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Comment: Re:Fleeing abusive companies? (Score 2) 187

by lucm (#47732377) Attached to: When Customer Dissatisfaction Is a Tech Business Model

Even when there is intense competition the service is usually bad, because then the companies are stuck in a price war (like the one in the cloud involving Amazon, Google and Microsoft) so resources are scarce for great customer service. And once a winner emerges from a price war, the service remains poor because the company can get away with it.

This is not specific to the tech industry. A long time ago people were greeted by a small army of sharp-looking attendants at the gas station who made sure to check the oil, clean the windows and check the tires. Nowadays you are lucky to get the attention of a nonchalant clerk facebooking behind a 4 inch bullet-proof window when the pump does not accept your credit card directly or when you don't get a working code for the automated carwash.

Comment: Re:No difference (Score 4, Interesting) 105

by lucm (#47716509) Attached to: Do Readers Absorb Less On Kindles Than On Paper? Not Necessarily

The one issue I have with the Kindle is that reading technical books does not work too well. For them, I pencil in remarks and highlights, and the Kindle functionality for that is not really usable. Also, technical books often have formulas and pictures which do not work too well either.

I agree that pictures and diagrams suck on a Kindle, but the highlighting is fantastic, I've been using it a lot since I found out that in my Kindle library online I can access all the text I have highlighted, ever. In the past I used to stop reading whenever I would find something interesting that inspired me to do some googling, or when I would learn about some other book mentioned by the author. Now I simply highlight stuff and I look it up later. A lot more convenient.

Also it's possible to lookup a word or sentence in wikipedia without leaving the page, there is a small pop-up window for that. Hugely convenient. Same thing with the built-in dictionary; that's what I used to brush up my Spanish since it's possible to have 1 default dictionary per language.

And finally there is the Audible sync thing. I can listen to an audiobook while driving, and when I get home I can pick up where I left reading on my Kindle, the audio and ebooks are synchronized. I have to buy both but there is a big discount. It's not ideal for deeply technical books, but it works well for other kinds of non-fiction like business books or biographies. And it is awesome for fiction.

I would not go back to reading paper books or ebooks on a tablet. For a while I had access to O'Reilly Safari and while they have a large selection of technical books it is pretty subpar as far as e-reading goes, I hated it.

Comment: Re:Surprise? (Score 1) 572

by lucm (#47714859) Attached to: Munich Reverses Course, May Ditch Linux For Microsoft

I don't know what is your "hosted Azure solution" that costs tens of thousands per month (I think your IT guy is ripping you off), but if you were to switch to Office365, for $4 per user per month you could have 25GB mailboxes on servers that you don't have to maintain or patch or backup, without having to stop using your own Active Directory (if you want you can use a managed domain instead). Or for $8 per user per month you would have that plus SharePoint, Lync and the online version of MS-Office, which is at least as good as any non-online version of existing FOSS office suites.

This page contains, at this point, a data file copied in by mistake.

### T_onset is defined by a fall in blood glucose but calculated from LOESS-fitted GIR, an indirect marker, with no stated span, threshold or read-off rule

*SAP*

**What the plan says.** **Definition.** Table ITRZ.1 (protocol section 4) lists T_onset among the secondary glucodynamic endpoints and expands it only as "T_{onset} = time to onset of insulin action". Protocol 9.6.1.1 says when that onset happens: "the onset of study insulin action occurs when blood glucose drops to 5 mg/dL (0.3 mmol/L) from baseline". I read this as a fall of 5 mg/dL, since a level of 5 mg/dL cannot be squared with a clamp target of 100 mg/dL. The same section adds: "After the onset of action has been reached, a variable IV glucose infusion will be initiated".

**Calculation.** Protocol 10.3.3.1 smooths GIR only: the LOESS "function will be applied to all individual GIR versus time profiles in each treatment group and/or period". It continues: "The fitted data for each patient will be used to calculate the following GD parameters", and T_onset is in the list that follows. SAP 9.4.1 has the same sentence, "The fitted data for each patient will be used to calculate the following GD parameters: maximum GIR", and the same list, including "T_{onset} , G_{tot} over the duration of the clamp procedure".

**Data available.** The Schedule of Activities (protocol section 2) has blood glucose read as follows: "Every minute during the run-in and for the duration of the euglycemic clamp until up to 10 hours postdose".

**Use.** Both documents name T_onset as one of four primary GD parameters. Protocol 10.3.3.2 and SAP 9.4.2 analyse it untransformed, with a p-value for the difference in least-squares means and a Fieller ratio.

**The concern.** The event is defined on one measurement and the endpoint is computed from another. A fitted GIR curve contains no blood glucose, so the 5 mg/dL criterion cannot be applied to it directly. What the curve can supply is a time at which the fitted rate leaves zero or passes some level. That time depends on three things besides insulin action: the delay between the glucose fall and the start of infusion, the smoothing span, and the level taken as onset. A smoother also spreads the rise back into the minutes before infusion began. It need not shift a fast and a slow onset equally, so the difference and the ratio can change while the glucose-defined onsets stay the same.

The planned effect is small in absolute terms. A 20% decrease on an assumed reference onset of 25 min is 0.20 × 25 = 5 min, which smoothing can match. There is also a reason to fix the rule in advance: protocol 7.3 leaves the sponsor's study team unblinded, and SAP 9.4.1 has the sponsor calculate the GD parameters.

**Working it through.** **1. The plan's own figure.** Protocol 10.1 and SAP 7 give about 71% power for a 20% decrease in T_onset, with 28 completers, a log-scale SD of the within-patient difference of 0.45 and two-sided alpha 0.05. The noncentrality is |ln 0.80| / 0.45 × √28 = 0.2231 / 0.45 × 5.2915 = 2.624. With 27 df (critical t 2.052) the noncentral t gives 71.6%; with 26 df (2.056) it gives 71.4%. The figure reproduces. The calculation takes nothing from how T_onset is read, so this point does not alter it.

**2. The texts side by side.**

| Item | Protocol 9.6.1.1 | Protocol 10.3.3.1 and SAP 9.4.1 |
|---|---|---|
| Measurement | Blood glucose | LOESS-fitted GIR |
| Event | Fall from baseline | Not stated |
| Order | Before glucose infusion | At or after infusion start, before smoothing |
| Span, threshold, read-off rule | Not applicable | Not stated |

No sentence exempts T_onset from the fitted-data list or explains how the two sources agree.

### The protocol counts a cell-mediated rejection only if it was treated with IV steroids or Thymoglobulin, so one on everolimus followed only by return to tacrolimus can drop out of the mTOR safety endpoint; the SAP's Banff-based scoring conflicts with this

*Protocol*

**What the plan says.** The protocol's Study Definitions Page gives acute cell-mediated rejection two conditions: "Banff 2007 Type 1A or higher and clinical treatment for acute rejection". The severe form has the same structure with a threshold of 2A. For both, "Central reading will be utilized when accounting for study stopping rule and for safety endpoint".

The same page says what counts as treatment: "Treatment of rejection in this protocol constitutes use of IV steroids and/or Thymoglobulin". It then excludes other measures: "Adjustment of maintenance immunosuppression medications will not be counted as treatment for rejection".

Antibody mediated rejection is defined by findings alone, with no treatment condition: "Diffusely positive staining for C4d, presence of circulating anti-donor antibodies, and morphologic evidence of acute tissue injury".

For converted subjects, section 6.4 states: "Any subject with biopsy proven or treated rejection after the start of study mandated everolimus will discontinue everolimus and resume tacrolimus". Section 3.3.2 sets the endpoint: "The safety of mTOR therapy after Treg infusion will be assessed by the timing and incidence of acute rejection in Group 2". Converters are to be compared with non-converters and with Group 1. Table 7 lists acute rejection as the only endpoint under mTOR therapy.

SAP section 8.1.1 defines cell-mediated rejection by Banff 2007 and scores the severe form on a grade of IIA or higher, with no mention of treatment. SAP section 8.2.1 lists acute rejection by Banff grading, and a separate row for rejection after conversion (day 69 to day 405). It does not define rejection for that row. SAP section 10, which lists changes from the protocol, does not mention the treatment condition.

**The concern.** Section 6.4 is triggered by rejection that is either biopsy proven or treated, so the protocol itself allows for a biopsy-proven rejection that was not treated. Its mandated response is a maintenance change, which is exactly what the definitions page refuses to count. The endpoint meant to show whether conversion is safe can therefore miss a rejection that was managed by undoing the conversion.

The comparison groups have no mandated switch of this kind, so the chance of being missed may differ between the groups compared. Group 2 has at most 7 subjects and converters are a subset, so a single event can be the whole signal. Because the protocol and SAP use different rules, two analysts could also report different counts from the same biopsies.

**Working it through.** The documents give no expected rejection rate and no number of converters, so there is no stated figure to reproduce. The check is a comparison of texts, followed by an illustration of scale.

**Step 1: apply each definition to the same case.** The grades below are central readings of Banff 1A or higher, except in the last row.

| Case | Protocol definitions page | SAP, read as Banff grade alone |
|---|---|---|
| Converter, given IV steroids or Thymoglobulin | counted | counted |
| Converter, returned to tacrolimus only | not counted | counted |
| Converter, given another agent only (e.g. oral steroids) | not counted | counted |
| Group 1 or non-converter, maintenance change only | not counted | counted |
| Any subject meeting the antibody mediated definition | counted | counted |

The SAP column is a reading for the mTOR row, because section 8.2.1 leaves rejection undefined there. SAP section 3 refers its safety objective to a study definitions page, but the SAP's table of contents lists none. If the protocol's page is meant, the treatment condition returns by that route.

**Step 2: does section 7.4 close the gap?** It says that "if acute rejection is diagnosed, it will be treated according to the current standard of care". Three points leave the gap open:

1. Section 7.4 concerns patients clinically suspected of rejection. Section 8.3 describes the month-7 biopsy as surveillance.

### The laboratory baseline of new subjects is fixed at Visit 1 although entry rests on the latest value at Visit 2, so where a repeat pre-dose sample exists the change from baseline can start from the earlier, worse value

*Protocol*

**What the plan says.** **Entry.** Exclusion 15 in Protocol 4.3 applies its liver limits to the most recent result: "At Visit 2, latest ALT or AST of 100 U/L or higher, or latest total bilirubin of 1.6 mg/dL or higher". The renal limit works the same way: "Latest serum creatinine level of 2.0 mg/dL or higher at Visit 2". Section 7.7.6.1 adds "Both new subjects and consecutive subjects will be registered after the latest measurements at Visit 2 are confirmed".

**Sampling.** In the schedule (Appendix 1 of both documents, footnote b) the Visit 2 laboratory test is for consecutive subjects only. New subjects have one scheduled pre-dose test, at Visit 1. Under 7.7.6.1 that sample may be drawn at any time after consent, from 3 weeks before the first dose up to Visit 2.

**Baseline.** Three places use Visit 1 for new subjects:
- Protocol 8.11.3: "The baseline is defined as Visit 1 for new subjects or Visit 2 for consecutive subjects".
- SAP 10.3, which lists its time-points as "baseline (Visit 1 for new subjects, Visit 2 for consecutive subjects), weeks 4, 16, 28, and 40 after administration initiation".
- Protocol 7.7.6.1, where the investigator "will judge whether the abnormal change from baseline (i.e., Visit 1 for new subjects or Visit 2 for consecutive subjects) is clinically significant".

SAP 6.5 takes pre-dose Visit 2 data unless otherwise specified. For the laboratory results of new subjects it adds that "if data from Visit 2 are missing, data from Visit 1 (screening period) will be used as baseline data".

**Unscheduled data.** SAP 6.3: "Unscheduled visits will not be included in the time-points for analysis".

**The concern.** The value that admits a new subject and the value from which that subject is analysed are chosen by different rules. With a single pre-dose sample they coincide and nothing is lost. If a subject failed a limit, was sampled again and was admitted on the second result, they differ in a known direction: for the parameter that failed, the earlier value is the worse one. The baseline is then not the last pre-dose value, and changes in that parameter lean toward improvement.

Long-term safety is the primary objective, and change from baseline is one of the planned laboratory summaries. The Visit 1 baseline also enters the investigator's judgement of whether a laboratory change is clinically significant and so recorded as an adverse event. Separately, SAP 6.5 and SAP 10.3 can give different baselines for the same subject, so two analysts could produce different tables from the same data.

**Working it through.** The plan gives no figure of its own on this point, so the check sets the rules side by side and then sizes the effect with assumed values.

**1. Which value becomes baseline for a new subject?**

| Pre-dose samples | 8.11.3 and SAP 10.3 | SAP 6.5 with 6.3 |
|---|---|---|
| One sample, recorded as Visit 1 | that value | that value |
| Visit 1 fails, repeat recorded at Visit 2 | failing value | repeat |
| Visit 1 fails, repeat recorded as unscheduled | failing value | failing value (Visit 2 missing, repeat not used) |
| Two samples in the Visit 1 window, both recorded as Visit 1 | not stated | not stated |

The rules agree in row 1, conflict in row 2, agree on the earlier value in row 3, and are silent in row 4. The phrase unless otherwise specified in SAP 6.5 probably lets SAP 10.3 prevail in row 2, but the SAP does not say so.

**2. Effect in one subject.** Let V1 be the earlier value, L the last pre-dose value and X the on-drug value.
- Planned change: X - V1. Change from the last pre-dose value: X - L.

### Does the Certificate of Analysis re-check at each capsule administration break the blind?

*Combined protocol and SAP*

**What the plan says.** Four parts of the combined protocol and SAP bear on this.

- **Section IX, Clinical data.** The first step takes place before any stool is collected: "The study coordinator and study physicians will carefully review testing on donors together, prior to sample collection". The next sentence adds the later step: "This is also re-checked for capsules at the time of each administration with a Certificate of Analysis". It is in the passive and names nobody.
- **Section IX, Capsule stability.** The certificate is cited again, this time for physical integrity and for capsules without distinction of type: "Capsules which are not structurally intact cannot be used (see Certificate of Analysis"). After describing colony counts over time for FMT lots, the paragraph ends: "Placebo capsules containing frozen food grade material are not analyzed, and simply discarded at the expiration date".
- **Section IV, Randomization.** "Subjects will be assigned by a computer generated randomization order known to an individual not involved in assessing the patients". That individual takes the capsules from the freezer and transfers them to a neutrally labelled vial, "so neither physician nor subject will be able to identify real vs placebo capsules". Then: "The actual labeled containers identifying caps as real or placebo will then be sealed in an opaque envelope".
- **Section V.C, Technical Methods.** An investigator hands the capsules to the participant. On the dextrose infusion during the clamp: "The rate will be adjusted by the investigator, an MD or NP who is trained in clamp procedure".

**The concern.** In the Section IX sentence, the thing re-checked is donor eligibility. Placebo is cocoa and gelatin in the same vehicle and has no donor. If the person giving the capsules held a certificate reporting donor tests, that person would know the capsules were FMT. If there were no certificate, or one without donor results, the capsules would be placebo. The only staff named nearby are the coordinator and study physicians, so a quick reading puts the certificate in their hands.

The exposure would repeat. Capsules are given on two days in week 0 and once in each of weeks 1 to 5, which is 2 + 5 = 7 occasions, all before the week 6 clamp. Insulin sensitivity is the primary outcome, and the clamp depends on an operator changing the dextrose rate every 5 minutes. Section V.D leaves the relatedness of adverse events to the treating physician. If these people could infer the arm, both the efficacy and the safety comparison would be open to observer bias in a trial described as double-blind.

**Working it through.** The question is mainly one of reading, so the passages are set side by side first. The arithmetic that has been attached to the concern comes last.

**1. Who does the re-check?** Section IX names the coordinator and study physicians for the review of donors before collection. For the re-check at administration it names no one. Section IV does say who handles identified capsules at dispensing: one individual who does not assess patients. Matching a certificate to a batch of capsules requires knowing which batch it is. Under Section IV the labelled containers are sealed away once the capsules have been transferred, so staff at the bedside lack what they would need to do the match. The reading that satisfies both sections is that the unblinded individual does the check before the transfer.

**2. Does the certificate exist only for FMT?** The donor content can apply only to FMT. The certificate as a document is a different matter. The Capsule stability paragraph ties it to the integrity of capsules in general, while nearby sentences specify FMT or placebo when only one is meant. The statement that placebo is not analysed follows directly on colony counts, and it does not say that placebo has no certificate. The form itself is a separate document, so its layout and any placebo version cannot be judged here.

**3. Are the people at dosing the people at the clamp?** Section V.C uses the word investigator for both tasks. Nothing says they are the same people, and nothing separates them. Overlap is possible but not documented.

Even with the big plan at $8 that's a $11,200 cost per month for your 1400 users; how you managed to setup an Azure solution that costs tens of thousands of dollars is beyond me, and how you expect to save money by replacing Exchange is also puzzling.

But just for fun let's crunch the numbers in your Azure scenario:
1) 3 Azure servers, plus storage, SQL Azure and bandwidth, that's $1000 per month (or $0.71 per user)
2) Windows Server + Exchange Server licenses: over a 3-year span (typical accounting), that's more or less $150 per month (or $0.10 per user)

This leaves $10,000 per month to pay for IT people, which is not a lot because they get sick, take vacations, etc, so you need at least 3. I'm sure that kind of team can deliver the kind of SLA included with Office 365, which has huge datacenters and a small army of sysadmins.

Show those numbers to your boss and explain to him how switching to Postfix or the free edition of Zimbra (that has no search, calendar or contacts) could save tens of thousands of dollars. I'm sure he will promote you to CIO on the spot. Or if he knows how to count he will see what is the expensive line item in his IT budget and he will outsource it.

Comment: Re:Surprise? (Score 4, Informative) 572

by lucm (#47700193) Attached to: Munich Reverses Course, May Ditch Linux For Microsoft

At my company (125 users) a while ago we moved to OpenOffice to save money. Users were not happy and started to call it "BrokenOffice". Only people who needed to exchange documents with outside clients were allowed to use MS-Office, and this created a lot of tension between the haves and have-nots. Bootleg versions started to appear, etc.

The company has since switched to the Office.com deal (annual $100/user for 5 floating licenses), so each employee can install MS-Office on various computers in their family in addition to their workstation without requiring assistance from IT (plus they get more OneDrive space). With the recent version it's possible to "share" the licenses, so employees can authorize their kids who are in college and let them install the applications themselves.